In model-based Systems Engineering, a model must capture a product’s functional and behavioral requirements such that product design information is traceable to the requirements. Product and Manufacturing Information (PMI) specifies, in a formal and precise language, these requirements as they apply to production. PMI communicates allowable product geometry variations (tolerances) in form, size and orientation. PMI annotations include Geometric Dimensioning and Tolerancing, surface texture specifications, finish requirements, process notes, material specifications, and welding symbols.
PMI-annotated digital product models potentially enable software developers to automate manufacturing and other downstream activities. However, PMI must be “semantic” to realize this potential requires, i.e.:
1. PMI must be represented in a computer-readable data format,
2. The data format must represent not only the annotation graphics, but also associations between annotations and product geometry features, associations between annotations and other annotations, and annotation metadata (type, text, parameters).
In many industries, 3D models are replacing traditional 2D drawings. Manufacturers want to develop, communicate, and store all product definition data as digital models so that the data can be used by software applications. This means that software applications will perform all interpretation and presentation of geometry data and PMI, requiring that PMI be “semantic”. The American Society of Mechanical Engineers (ASME) and the International Organization for Standardization (ISO) define the standards for PMI, and these standards are complex. If the software applications interpreting PMI don’t conform to standards, the same PMI data is likely to be interpreted and presented differently by different engineering and manufacturing applications. Incorrect presentation and misinterpretation of PMI can cause significant delays and costly errors.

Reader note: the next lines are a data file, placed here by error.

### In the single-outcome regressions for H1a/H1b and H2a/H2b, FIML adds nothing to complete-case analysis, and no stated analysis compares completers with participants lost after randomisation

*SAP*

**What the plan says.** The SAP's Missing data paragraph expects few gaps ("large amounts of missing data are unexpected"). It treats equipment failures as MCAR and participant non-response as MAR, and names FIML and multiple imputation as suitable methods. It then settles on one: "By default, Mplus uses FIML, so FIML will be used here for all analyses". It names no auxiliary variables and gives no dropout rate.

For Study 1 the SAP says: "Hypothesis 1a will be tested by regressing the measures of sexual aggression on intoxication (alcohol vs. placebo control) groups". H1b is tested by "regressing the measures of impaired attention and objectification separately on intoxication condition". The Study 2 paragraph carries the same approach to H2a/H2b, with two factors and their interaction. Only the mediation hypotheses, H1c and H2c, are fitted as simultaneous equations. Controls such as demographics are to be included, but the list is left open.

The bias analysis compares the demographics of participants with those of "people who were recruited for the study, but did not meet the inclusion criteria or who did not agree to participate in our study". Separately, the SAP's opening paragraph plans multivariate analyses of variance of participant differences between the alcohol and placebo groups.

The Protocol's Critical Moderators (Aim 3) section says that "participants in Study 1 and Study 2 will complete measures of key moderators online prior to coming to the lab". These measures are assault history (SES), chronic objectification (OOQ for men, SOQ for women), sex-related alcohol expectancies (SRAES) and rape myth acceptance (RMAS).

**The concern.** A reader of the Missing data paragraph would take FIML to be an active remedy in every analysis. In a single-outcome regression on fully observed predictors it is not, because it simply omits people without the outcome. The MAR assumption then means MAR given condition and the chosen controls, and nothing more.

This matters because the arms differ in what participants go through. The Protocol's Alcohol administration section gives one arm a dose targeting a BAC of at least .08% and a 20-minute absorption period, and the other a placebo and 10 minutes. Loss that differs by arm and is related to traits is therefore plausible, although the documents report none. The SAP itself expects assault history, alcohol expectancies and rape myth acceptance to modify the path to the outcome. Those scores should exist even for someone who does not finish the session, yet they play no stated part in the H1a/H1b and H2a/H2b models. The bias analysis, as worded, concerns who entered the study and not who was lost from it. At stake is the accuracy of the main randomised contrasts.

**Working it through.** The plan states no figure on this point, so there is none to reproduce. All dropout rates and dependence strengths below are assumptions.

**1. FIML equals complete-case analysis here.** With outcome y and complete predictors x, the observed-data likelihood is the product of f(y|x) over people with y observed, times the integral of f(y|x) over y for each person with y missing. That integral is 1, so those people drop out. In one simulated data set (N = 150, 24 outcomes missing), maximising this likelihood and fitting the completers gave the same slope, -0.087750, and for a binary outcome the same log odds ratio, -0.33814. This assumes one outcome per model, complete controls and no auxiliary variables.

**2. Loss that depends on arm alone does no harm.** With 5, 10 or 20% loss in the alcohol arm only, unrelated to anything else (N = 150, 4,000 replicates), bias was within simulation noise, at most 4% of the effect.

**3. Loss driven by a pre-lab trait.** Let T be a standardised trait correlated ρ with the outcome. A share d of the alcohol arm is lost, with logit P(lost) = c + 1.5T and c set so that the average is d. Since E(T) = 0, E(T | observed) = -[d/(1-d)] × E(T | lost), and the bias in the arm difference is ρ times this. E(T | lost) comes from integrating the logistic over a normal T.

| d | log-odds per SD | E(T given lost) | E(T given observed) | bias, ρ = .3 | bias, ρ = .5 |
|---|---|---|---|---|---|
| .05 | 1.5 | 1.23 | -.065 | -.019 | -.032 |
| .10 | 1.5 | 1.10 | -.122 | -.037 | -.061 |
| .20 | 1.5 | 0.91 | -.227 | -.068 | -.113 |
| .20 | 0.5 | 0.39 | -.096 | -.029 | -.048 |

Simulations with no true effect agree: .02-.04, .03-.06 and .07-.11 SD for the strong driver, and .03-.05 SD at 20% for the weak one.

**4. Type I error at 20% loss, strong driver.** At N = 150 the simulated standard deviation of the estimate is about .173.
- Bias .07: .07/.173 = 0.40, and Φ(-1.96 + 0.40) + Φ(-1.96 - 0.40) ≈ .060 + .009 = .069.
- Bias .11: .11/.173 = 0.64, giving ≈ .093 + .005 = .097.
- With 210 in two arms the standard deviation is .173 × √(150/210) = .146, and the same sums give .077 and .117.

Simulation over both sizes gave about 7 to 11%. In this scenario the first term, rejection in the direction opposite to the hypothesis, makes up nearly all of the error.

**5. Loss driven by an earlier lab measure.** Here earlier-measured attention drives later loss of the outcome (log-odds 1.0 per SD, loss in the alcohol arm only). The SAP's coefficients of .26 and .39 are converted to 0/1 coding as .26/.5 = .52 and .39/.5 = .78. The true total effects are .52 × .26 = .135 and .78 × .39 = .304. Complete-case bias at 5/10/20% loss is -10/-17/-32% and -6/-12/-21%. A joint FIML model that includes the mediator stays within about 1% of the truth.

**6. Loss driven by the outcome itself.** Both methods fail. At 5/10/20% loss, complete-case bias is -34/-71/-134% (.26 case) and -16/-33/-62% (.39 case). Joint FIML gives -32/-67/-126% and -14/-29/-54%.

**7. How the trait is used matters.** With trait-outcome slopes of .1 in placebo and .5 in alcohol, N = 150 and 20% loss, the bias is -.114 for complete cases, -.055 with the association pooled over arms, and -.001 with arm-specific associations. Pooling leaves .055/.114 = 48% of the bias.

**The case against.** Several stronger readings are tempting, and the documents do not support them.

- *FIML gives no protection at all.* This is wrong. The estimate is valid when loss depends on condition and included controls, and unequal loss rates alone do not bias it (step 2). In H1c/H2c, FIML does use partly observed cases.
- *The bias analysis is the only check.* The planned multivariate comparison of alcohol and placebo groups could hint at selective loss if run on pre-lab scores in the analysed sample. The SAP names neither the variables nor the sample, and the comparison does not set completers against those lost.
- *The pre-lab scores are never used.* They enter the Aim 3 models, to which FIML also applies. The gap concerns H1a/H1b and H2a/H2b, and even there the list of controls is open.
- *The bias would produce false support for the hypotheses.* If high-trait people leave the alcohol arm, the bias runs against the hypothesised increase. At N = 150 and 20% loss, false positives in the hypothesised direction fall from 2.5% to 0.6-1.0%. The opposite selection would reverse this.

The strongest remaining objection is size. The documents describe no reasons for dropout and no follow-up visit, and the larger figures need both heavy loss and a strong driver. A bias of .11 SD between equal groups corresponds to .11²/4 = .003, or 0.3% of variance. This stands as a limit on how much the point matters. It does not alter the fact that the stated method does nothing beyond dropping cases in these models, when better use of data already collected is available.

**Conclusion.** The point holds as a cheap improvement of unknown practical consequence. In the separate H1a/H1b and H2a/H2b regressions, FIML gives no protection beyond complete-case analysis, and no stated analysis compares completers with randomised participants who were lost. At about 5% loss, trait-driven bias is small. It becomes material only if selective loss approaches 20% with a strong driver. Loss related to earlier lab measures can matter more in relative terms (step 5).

NIST has created a Test System to measure conformance of Computer-Aided Design (CAD) software to ASME standards defining the semantics of the words and symbols used to communicate PMI. We focus on “semantic” PMI because it is so critical for automating downstream engineering and manufacturing applications.
The test system has three main components:
1. Test Cases defining part geometries with PMI concepts applied to the part,
2. Test Models that implement the Test Cases in CAD software,
3. Model Verification and Validation based on comparisons between Test Models implementing the same Test Case.
We accomplish model-to-model comparisons in partnership with consortia of software developers and testers working on CAD translators based on open data exchange standards such as ISO 10303 – the Standard for the Exchange of Product model data (STEP). These groups produce translations resulting in derivative models, exported from an original “master” CAD model. Derivative models are in turn imported into other native CAD software applications.
A Test Case Browser application provides access to 2D drawings of all of the Test Cases. The browser has multiple tabs, each providing a different way to browse the Test Cases and view their corresponding images. In the future, the browser will be extended to enable viewing of Test Models, their derivatives, and test results.